By Keegan Hamilton
By Albert Samaha
By Village Voice staff
By Tessa Stuart
By Albert Samaha
By Steve Weinstein
By Devon Maloney
By Tessa Stuart
WASHINGTON, D.C.The G8 gathering in Scotland, featuring George Bush crashing his bicycle and Tony Blair strutting back and forth as the new kingmaker of Europe, provided the symbolic background for todays terrorist bombings in London. The conference permits the assembled heads of African states to come forward, hat in hand, to thank their benefactors and ask for more, in the form of debt forgiveness. All in all, the summit is one of the more ludicrous meetings of rich and poor in recent times.
It was made only more so by Bob Geldofs Live 8 concerts, in which the worlds music stars lent their names to the African cause. They managed to create the impression the rest of the world cared about Africa, when in fact, it does not.
Thus the G8 summit affords the terrorists a moment in which to take advantage of a division between rich and poor. But let's not make the mistake of casting them as Robin Hoods ready to rescue an oppressed continent. There is nothing that ever has come out of al Qaeda that would suggest any genuine interest in the plight of Africa.
The bottom line at the summit, especially, has been business as usual. Bush, always thinking of the business supporters who financed his campaign, pledged himself once again to oppose steps to reduce global warming. I walked away from Kyoto because it would have damaged the American economy, it would have destroyed the American economy, it was a lousy deal for the American economy, Bush told British TV before the G8 opened. If you're trying to make me say I support Kyoto, the answer is no.
Bush joined Blair in promising an increase in the developed worlds charity to Africa through something called the Millennium Challenge Accountbut that agency behind it hasnt spent much money so far . The British want total debt relief and the establishment of a financing facility to pay for education and medicines in Africa, but Bush is against the idea. It doesn't fit our budgetary process, he said.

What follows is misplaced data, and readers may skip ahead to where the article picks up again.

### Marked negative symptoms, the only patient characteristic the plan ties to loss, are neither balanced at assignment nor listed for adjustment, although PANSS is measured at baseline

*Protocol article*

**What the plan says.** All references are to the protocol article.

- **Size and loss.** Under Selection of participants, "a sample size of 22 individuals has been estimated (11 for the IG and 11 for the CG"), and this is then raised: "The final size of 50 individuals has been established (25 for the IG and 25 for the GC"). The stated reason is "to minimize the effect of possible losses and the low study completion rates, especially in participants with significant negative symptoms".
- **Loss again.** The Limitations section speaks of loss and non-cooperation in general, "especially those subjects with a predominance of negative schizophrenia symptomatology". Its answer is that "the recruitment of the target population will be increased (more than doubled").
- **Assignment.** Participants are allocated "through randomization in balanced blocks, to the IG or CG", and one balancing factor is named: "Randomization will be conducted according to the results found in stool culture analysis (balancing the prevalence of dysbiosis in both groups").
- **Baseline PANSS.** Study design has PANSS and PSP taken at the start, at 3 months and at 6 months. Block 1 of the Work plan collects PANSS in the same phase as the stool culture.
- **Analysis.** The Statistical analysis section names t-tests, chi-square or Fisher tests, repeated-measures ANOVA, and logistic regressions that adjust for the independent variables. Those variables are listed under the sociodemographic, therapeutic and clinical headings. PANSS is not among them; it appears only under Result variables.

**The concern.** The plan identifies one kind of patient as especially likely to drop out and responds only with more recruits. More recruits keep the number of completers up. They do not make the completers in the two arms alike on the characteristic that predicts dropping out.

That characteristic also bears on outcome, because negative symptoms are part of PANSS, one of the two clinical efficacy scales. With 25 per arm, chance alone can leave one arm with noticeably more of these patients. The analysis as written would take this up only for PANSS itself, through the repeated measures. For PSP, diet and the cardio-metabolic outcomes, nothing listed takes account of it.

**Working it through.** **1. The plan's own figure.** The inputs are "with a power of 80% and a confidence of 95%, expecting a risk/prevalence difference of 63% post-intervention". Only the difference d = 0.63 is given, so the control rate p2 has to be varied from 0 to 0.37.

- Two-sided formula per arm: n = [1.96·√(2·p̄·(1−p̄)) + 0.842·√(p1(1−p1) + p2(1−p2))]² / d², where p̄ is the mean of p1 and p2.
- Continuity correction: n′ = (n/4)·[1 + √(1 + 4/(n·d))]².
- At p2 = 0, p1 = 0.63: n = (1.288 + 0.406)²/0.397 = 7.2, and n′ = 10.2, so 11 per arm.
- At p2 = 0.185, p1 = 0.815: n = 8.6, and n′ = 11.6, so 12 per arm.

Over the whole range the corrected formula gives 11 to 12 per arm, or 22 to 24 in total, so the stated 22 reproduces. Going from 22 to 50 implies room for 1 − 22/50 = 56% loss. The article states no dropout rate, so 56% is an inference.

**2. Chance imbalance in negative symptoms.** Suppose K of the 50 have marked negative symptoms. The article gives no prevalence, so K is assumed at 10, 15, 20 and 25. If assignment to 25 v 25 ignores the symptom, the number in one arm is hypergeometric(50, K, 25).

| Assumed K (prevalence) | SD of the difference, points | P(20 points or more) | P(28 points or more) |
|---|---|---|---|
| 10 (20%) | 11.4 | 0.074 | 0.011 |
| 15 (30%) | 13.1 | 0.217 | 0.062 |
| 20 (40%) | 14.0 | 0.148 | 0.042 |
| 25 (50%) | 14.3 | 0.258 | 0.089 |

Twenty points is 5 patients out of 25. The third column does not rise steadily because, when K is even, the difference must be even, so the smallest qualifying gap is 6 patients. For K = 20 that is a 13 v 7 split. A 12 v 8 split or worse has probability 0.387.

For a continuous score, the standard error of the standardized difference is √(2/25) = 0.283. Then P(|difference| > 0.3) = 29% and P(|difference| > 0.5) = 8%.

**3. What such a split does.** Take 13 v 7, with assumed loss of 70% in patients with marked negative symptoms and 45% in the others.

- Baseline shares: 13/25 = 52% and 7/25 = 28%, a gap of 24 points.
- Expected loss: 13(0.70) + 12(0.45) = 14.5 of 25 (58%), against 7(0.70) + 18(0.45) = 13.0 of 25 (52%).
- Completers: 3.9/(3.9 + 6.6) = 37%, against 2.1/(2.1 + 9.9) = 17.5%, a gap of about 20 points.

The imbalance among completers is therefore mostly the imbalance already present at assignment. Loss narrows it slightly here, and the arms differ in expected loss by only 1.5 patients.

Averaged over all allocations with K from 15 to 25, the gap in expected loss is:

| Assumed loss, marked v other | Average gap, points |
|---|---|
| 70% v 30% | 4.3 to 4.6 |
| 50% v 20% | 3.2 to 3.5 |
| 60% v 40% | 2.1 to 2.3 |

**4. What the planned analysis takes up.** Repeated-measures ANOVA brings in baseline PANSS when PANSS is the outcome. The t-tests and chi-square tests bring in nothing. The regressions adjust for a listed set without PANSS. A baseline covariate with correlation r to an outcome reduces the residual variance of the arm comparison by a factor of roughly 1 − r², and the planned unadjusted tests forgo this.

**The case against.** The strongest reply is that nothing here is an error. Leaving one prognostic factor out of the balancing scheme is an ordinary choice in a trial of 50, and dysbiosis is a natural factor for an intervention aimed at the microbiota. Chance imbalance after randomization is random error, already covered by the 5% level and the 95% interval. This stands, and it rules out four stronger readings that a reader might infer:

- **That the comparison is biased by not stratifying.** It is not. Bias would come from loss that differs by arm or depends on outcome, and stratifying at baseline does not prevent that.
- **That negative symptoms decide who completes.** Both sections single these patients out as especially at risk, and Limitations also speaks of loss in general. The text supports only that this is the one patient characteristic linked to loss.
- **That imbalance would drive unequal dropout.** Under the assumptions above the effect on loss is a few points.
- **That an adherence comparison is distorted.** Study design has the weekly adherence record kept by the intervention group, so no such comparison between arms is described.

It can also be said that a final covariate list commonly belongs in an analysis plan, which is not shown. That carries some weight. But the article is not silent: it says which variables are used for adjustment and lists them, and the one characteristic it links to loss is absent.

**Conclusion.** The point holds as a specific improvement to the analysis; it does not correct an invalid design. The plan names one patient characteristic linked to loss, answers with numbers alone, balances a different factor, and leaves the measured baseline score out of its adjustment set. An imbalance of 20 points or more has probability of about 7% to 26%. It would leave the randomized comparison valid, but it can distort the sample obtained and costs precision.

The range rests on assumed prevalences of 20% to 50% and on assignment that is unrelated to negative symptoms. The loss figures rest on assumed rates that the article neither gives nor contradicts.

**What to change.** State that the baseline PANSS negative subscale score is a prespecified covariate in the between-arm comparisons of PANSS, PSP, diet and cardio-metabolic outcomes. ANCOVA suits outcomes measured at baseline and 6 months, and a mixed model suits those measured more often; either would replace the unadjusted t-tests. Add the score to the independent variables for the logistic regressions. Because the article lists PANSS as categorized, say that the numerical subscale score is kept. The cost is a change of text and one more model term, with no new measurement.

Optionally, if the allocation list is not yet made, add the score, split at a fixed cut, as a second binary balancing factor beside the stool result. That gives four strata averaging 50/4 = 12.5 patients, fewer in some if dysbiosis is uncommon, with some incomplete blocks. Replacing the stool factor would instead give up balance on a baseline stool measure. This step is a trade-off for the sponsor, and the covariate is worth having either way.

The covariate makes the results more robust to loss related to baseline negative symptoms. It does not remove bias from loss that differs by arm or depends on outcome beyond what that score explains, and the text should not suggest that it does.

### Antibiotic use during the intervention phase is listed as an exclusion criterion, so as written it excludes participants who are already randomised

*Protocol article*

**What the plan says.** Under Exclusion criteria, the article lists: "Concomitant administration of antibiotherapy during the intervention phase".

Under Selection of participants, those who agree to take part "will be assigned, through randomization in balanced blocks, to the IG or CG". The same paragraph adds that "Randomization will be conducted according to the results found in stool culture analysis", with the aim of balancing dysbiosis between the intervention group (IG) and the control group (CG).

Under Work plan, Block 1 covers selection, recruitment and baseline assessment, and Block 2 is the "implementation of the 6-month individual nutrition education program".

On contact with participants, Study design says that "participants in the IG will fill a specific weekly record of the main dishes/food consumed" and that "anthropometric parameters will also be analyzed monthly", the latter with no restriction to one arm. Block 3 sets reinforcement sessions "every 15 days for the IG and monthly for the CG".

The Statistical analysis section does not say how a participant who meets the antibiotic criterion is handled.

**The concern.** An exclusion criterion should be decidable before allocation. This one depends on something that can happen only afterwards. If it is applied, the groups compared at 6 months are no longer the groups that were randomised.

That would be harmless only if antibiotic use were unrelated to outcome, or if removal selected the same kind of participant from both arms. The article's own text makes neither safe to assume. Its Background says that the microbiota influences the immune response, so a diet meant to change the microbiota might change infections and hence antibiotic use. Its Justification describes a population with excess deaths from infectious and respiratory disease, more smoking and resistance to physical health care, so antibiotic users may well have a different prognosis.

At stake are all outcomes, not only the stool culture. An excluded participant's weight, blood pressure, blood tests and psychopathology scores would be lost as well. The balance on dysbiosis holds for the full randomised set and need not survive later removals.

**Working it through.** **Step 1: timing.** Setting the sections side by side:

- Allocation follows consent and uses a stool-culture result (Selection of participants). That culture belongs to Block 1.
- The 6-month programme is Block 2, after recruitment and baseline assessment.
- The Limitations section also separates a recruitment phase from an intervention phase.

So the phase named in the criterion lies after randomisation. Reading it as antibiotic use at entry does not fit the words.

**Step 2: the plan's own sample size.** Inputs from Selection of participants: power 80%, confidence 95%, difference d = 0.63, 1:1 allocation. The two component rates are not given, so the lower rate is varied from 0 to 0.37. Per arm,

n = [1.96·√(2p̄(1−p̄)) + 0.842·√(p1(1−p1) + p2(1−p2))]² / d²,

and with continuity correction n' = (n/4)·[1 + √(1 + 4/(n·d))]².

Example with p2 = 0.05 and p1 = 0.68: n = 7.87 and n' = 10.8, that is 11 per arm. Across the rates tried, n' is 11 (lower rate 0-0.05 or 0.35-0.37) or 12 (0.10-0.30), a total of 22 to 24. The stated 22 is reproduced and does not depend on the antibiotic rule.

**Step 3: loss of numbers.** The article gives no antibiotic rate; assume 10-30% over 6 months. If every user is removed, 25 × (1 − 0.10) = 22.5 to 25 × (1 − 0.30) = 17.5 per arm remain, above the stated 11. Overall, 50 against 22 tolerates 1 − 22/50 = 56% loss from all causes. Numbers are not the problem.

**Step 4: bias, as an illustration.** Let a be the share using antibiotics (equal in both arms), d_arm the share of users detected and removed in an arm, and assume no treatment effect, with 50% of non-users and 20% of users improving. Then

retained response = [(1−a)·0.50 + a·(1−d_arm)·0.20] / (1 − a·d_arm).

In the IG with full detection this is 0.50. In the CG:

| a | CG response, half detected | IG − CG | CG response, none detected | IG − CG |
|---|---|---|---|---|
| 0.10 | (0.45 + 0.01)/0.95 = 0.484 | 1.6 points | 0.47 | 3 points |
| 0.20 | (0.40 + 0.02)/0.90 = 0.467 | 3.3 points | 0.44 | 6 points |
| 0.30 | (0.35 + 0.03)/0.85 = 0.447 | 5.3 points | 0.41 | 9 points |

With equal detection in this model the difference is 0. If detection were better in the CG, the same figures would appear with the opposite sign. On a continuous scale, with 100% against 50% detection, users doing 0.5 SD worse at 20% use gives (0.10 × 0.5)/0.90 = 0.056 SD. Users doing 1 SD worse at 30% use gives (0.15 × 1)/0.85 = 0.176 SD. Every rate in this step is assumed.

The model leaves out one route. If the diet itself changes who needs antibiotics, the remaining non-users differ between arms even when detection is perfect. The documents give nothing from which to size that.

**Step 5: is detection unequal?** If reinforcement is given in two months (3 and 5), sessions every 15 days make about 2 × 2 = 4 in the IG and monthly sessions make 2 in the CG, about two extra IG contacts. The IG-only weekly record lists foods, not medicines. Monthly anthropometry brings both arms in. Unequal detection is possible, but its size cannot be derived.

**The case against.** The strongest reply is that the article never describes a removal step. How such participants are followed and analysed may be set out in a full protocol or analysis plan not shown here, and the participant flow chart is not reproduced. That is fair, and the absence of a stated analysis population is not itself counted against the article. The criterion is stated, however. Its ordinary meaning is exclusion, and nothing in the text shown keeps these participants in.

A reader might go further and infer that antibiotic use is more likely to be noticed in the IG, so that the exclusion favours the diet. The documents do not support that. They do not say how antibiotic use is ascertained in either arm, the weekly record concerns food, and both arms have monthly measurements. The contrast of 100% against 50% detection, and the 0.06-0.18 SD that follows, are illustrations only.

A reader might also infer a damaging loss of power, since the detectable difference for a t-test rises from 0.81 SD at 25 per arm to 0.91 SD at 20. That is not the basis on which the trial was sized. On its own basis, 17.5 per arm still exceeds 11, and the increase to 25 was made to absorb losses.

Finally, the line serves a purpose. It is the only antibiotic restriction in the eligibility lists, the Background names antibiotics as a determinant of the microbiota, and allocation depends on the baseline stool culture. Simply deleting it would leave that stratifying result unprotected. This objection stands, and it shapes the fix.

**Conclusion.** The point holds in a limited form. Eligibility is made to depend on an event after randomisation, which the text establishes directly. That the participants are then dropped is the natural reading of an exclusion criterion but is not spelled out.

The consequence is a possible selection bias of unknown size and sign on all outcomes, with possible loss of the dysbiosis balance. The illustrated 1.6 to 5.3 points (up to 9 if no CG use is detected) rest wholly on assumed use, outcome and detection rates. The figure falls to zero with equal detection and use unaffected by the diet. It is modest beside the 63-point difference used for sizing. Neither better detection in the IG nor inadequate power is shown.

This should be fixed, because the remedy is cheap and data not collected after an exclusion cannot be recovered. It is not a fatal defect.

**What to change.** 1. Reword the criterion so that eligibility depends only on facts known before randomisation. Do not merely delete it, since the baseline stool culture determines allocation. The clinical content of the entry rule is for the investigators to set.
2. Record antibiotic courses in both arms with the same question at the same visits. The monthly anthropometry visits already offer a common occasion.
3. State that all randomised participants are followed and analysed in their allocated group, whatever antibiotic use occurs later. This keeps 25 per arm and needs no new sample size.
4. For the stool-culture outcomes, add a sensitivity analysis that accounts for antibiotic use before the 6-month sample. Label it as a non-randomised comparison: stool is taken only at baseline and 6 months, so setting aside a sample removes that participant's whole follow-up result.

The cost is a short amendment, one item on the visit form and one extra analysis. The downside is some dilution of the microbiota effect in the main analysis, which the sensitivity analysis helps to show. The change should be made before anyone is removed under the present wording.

Casting the image of someone who cares for sick and starving people in Africa doubtless plays to the presidents evangelical followinga movement that offers charity as a lure in the search for converts.
From the developed worlds point of view, there are growing problems in Africa. First and foremost is the issue of energy. Middle Eastern oil supplies have begun to decline, meaning the U.S., if it is not going to dramatically back alternative fuels, must hustle about scrounging oil and gas wherever it can be had. There are substantial new supplies of oil and gas along the west African coast in the Gulf of Guinea. Many of these countries here are former French colonies. The U.S. is now replacing the French and plans to set up a sizeable military base in the area.
The economies of African nations remain fixed in time, never seeming to move beyond 19th century colonial status. Africa is immensely rich in natural resources, which for hundreds of years have been exploited by the industrialized nations of the West. Nothing changes here. American companies dominate bauxite production in Guinea. DeBeers, of South Africa, still runs the diamond business. Gold and silver and platinum are the province of British-U.S. mining combines. Cobalt for jet engines comes from Zambia; chrome for stainless steel from South Africa and Kinshasa. Cocoa for chocolate comes from the Ivory Coast and Ghana. Tea is grown in Ghana and Nigeria and Zaire. Three countriesUganda, Rwanda, and Burundidepend on coffee for more than three quarters of all their exports. There is a developing market for cut flowers grown in Zimbabwe and Kenya and shipped by air overnight to supermarkets in New York and elsewhere. This reliance on the export of low-priced raw commodities in Africa by cheap (and sometimes slave) labor never changes. Today it is reinforced by the policies of the IMF and World Bank which, if anything, push for more exports at the expense of developing national economies.
It is this situation that al Qaeda and allied groups, whose members have tried to take credit for todays attack, seek to exploit.